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Tuesday, 16 December 2014

Discernment Part Five

There is much more in Garrigou-Lagrange's book and much more on this subject, but I want to highlight only this selection below. I have found that in my life there have been people who have seemed holy only for me to discover that they do not love the Church, or desire the Eucharist. One wonders at the discrepancies, until one realizes that all the virtues come to be exhibited by the person who is truly holy. All the baptized are called to holiness. but without discernment, we can be fooled in following erroneous ideas or waste time in groups or endeavors which actually lead us into pride.

Too many people also fall into the category described below as "exotic". Eccentricity is not a sign of holiness.  Simplicity and a genuine humility are always signs of the spirit of God, whether in priests or in lay people. That God allows humiliation in one's life is a sign that He is working on the virtues, freeing one from the ego so that these virtues may flourish.

I have emphasized some characteristics of this topic in order to show that we are capable of developing the gift of discernment which has a real purpose in our lives. It is too easy for anyone to fall into self-deceit concerning progress on the road to perfection without a grounding in discernment.

Here are the last paragraphs for consideration at this time. One can see how these ideas follow some of the entries in Raissa's Journal. That Garrigou-Lagrange was part of the lives of the Maritains should surprise none of my readers.

Therefore the spirit which chafes under humiliation is not a perfect spirit: neither is the spirit which neglects to deny itself a spirit of solid virtue, since all the virtues ought to develop in unison as they are so closely related to each other.

It follows, therefore, that a spirit which prompts a man to numerous acts of mortification but not to ready obedience is imperfect, and must be regarded at least to some extent as having an evil intention, since it is so insistent on following its own will. True it is that such a spirit is often the cause of many good works but these are not inspired by any love of God, as is evident from the lack of growth in humble obedience the sure sign of loving conformity to the will of God.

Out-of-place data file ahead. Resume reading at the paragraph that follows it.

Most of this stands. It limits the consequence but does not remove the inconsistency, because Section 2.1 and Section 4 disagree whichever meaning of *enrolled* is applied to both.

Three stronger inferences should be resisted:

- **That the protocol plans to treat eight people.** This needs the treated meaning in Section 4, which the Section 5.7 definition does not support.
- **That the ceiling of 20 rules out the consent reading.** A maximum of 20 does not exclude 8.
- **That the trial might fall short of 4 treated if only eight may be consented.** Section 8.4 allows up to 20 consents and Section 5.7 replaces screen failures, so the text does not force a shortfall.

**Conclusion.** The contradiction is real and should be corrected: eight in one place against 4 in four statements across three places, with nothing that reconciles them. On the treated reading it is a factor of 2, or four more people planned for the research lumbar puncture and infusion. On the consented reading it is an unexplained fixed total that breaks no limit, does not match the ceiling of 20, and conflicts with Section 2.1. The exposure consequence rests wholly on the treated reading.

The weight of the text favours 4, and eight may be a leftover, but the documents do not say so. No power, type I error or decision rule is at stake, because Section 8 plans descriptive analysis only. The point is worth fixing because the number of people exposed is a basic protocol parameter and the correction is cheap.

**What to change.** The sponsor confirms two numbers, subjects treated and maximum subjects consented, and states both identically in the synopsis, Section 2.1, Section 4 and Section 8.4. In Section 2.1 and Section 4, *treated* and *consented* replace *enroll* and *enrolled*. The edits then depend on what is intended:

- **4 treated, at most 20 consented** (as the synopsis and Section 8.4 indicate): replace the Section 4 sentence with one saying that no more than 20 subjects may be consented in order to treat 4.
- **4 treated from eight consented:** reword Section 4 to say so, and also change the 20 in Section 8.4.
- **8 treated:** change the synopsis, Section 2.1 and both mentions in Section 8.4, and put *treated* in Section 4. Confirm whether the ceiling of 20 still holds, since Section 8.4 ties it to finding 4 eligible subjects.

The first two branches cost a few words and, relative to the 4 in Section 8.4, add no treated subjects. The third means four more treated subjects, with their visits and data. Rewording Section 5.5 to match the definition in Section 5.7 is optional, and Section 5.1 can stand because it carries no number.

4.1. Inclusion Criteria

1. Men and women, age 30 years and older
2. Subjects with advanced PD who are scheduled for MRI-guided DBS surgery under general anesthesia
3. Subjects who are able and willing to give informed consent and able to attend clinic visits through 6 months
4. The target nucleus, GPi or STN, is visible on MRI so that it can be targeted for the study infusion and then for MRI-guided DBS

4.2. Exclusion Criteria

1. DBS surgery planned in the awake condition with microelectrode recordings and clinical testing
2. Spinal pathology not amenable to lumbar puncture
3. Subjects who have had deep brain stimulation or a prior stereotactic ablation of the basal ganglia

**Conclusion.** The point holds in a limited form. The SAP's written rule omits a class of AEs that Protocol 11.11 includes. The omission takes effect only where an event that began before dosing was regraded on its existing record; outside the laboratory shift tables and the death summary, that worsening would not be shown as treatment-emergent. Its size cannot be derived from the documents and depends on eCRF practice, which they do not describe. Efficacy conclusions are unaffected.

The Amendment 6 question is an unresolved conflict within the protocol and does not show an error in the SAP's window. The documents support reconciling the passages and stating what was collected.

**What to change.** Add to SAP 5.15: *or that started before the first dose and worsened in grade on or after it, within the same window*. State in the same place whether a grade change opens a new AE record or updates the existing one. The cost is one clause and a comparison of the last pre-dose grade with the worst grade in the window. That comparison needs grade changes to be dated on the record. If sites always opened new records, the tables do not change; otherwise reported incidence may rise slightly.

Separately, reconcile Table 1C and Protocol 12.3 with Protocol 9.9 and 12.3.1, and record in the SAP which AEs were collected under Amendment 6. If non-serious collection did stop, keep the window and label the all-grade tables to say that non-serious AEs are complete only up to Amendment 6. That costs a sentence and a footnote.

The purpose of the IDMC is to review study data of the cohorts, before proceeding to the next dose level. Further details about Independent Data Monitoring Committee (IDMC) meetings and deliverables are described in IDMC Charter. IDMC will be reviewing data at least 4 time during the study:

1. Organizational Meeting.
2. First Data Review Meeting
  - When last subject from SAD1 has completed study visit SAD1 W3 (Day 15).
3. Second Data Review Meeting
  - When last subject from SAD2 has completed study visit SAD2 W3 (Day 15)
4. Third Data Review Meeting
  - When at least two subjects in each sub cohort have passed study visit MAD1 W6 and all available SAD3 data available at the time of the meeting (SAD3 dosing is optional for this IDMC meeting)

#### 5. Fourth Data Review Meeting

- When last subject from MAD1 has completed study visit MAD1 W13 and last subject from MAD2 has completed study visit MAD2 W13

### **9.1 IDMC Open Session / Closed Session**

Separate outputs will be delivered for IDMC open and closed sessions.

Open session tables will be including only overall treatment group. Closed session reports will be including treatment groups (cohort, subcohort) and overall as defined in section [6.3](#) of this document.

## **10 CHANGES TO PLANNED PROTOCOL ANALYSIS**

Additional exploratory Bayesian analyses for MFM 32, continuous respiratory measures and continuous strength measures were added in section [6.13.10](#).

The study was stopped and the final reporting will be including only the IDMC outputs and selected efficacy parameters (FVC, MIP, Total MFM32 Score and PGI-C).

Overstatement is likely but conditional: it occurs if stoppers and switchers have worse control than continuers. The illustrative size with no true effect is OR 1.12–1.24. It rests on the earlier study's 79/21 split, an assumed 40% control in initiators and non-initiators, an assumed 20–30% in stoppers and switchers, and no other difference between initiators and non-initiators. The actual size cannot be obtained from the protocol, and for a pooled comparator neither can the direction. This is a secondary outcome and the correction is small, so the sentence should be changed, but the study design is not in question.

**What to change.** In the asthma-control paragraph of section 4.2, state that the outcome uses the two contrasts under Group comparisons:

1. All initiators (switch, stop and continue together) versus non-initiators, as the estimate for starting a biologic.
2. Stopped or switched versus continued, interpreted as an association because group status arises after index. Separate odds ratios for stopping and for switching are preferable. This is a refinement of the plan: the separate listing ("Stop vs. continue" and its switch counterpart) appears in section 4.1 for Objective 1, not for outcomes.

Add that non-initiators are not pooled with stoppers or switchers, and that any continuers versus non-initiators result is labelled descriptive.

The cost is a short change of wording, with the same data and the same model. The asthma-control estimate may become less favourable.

Neither is that spirit to be trusted which is always urging man to paradoxical action, which is continually forming judgments that conflict with the common opinion of prudent men. Such a spirit is, so to speak, exotic and artificial; it is impulsive rather than virtuous.

Similarly, there cannot be any doubt about the evil nature of a spirit which fosters in man a desire for what is extraordinary and willingly speaks of this to all and sundry. God would never lead a soul to the higher planes of the spiritual life without making it at the same time extremely humble, since all the virtues arc inter-related and so are perfected together. That is why it is so easy to distinguish the truly high-minded person from one who is presumptuous. It is part of the devil's plan to incite in man a desire for what is new, curious, abnormal, amazing, unusual, and so to excite the wonder and admiration of others that they will think of him as a saint.
The same holds true of a person not yet firmly grounded in the virtues of humility and obedience, who while professing a desire to imitate the saints, concentrates on details of their lives which were never intended to be imitated but simply admired, and dedicates himself to a life of extraordinary forms of prayer and penance.

How foolish to commence erecting a spiritual mansion from the top, like a bird trying to fly without wings! We should never be misled by the apparent success of a soul which makes such an attempt; its flight into the realms of mysticism is deceptive, dangerous, and to no purpose.